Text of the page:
catapult magazine

catapult magazine
Creation is Not Optional

vol. 5, num. 17 :: 2006.09.22 — 2006.10.06

The first chapters of Genesis tell of the creation of a species gifted with creativity and charged with the care of the earth. How do we respond?

 

Feature

Naming well

Reading, writing and creation through naming.

Editorial

Cycles

A tour through the creation and destruction inherent in the process of finding home.

Articles

Sewing bat's ears

A trip to the fabric store, inspired by the need for costumes, sparks creativity and wonder.

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The delusions of a "single-family dwelling"

A morning in the back yard with Squirt the cat reveals the community of nature.

MySpace, open space, God space

On creating space for God in our daily lives.

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Reviews

Poet of love, yearning and sadness

The exquisitely melancholy love songs of Leonard Cohen.

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Gallery

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In case you missed it the first time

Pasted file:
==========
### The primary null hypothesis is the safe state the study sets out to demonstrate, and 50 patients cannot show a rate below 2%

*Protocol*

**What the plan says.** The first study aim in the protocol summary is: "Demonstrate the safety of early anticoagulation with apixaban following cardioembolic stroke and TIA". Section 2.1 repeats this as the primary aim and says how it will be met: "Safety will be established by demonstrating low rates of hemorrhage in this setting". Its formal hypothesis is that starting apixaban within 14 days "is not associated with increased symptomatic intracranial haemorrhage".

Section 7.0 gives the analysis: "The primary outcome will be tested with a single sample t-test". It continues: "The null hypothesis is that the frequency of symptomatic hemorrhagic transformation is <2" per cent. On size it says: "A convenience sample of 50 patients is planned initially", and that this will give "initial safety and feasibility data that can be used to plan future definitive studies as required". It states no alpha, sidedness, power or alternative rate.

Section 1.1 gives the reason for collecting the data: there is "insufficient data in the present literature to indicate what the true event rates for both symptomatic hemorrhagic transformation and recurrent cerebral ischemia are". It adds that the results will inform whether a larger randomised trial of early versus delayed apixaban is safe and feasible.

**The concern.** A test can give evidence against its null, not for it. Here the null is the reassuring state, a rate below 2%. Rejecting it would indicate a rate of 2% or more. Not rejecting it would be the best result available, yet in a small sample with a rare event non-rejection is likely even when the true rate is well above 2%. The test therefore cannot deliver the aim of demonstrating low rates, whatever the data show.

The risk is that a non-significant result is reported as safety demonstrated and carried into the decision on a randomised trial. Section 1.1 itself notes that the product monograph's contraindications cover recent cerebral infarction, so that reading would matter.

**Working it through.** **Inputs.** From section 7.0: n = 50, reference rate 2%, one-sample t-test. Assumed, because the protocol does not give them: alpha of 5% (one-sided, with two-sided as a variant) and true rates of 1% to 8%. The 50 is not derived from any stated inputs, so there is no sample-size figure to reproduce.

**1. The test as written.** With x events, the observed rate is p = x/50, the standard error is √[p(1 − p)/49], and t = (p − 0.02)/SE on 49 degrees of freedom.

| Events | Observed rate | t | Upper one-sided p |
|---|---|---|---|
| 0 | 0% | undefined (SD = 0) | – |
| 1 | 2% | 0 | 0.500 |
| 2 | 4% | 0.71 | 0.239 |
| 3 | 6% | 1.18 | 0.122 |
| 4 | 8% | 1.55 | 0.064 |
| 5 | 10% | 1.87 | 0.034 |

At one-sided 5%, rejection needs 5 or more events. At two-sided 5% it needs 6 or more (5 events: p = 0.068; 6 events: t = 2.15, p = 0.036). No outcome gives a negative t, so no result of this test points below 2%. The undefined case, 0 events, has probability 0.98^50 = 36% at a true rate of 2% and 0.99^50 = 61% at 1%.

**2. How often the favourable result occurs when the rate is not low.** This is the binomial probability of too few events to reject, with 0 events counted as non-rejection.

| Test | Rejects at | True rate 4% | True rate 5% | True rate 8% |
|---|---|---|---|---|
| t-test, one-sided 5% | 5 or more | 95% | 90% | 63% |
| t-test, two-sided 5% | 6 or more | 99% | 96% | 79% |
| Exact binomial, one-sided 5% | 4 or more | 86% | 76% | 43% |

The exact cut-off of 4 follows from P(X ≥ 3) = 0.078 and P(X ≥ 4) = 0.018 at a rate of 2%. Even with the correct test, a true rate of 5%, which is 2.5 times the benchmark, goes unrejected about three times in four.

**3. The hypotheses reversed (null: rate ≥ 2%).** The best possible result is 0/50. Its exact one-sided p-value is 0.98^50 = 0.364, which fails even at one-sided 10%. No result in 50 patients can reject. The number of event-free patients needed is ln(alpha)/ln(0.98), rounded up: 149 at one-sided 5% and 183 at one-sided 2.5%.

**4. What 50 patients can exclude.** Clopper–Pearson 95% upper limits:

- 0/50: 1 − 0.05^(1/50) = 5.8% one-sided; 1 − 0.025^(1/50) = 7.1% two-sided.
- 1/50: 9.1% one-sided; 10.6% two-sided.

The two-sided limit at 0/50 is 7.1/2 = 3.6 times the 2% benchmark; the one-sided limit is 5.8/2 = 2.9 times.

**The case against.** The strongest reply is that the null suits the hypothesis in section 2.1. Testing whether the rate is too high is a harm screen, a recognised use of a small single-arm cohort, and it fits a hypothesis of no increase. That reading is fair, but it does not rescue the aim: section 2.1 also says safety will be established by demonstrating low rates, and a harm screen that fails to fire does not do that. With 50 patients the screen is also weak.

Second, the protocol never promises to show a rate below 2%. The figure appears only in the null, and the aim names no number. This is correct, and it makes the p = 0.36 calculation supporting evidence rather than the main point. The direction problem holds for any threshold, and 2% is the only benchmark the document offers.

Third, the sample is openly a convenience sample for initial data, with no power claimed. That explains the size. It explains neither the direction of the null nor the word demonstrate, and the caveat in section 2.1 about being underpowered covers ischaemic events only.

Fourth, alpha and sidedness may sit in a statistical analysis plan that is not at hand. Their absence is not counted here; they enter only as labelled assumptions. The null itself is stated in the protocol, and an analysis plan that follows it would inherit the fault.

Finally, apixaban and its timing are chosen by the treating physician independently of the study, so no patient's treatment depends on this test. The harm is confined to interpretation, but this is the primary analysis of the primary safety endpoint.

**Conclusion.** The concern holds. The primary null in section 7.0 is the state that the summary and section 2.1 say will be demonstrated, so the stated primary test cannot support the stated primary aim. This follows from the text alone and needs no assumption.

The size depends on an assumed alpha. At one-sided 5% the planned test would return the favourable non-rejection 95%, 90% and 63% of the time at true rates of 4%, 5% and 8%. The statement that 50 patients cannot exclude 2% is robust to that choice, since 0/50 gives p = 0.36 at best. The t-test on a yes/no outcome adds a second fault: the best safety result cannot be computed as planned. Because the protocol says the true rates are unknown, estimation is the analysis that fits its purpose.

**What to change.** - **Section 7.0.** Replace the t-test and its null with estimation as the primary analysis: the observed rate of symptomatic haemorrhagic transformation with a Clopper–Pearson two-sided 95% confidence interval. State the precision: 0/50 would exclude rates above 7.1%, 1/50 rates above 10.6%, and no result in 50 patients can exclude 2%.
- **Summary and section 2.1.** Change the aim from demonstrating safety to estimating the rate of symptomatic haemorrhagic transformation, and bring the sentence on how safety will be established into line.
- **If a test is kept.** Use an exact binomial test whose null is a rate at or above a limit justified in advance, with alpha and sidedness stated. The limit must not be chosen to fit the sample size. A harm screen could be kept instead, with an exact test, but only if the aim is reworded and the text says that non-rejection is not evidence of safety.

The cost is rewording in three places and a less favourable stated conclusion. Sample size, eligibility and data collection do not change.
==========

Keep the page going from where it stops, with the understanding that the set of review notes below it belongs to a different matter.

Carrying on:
Faith and science

How do we reconcile the debate between two visions of life?

Inevitable

A neighborhood full of trees inspires reflection.

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Experiments in photography

How books of ?perfect? photos from special events gave way to reveling in the beauty of the ordinary.

Weaving the web

The Alpha Series

Eight paintings visually explore the wonder of the creation of the world.

 

Creation Care Study Program

A study-abroad program in Belize, Central America and the South Pacific that engages Christian college students in current environmental issues, cross cultural experiences and local ecosystems.

 

The Peace of Wild Things

A poem by Wendell Berry.

 
 

daily asterisk

I believe that, to some degree, an offending strangeness might be the surest means to seeing, hearing, and receiving a redeeming witness — a witness at work, for instance, in what Karl Barth refers to as the strange new world of the Bible. Does the Bible in any way dislocate our imaginations or prove to be an affront to what we consider seemly? In a certain sense, we might say that weirdness alone redeems, because it is that which strikes us as unseemly that forces us to redeem — or reevaluate — our vision of reality, our sense of what’s appropriate. Are we willing to have our vision undone and redeemed? Are we up for the religious experience of feeling offended?

David Dark
The Sacredness of Questioning Everything

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